To do anything it is necessary to begin to do it. Procrastination usually debilitates more or less, and frequently prevents. This applies to the taking of our steps in Christian Science. There are many phases of error always ready with sophistical arguments for delay. One of these is timidity; another is self-condemnation; another is self-distrust; another is doubt; and there are others. Besides this, all mortals are more or less lazy; indolence is a worldbelief which attempts to mesmerize us into inaction. Christian Scientists may regretfully observe that the lethargic masses of men and women seemingly find it far easier to crook the elbow and lift a spoon to the mouth than to think; but how is it with themselves, if they are in the habit of depending upon others to help them when they ought to help themselves, or at least try a vast deal harder to help themselves? In every schoolroom the teacher must help the scholars to find the way; but the teacher well knows that the scholars must work out their own problems in order to understand and master them.

Suppose that you have a ladder to climb; is it not better to be content with climbing the bottom rung first? Even if you were able to climb the middle or upper rungs first, would that be the best way of the safest way to learn to climb? Let us suppose that the ladder is your understanding of Truth. You may be impatient, we will say, to take the advanced or upper rungs before you have mastered the initial rungs. If you were able to do so, what might occur? You might have to pick yourself up, bruised and discomfited; and then begin to climb anew, or, perhaps, turn away in discouragement.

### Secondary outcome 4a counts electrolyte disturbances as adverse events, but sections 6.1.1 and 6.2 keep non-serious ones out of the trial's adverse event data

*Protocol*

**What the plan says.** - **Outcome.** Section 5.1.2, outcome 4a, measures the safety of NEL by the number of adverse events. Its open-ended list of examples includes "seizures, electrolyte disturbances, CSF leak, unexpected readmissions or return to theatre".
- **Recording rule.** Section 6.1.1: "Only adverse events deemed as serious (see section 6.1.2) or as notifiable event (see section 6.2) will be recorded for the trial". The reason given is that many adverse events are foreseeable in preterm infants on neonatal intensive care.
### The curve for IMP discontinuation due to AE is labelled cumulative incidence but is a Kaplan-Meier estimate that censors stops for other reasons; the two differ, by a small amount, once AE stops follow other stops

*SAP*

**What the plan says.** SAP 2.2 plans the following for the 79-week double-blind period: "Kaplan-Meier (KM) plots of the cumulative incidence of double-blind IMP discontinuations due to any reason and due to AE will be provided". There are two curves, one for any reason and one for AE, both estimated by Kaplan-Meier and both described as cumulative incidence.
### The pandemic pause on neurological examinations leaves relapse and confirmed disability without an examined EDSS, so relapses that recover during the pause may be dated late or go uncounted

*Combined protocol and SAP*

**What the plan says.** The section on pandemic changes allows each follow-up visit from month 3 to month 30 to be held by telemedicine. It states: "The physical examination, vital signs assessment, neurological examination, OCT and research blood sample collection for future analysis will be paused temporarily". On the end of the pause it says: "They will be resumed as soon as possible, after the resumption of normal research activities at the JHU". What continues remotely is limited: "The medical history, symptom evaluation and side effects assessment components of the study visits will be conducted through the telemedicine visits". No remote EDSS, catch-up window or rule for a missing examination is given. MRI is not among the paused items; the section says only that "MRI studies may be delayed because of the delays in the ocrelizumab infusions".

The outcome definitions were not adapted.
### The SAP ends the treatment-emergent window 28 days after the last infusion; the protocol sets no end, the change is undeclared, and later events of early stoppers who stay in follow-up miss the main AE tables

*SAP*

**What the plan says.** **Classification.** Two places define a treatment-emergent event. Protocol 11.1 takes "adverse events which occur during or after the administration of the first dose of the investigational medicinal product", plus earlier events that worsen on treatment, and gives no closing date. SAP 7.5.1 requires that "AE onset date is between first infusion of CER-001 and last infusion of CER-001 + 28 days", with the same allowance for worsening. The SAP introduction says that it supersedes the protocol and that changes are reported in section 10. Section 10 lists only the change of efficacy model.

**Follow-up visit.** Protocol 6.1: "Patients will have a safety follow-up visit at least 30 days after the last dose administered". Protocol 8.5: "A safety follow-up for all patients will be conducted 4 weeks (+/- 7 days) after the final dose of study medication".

Suppose you wish to learn how to solve problems in the higher mathematics; surely you would not expect to do so without first learning the simpler parts. If you should be so impatient as to try to learn the more difficult problems first, it is quite probable that you would soon find yourself bewildered and disheartened. You must surely agree that the sensible way is to be content to learn first what you find yourself able to comprehend and assimilate, and to leave the things which may puzzle you until you are better prepared to master them by the process, more or less slow and difficult with all of us, of broadening and disciplining your preparatory thought. Is it not the same in the study of Christian Science? In many things, and from many points of view, its teachings reverse our preconceived notions, and may antagonize some of our stubborn and combative prejudices. If at the first reading we could comprehend and accept every statement and proposition, and be able to follow without dissent every chain of reasoning, would we be learning anything which we did not already know, or be making any forward movement on the road of Truth? Whenever we encounter any snarls, do we not need to remember that they may be our own snarls, after all, and not the snarls of some one else? and patiently try to unwind them one by one, rather than all of them at once? May it not be that the unraveling of one snarl will aid us to unravel the next one?

Enjoy 1 free Sentinel article or audio program each month, including content from 1898 to today.

November 23, 1907

We'd love to hear from you!

Easily submit your testimonies, articles, and poems online.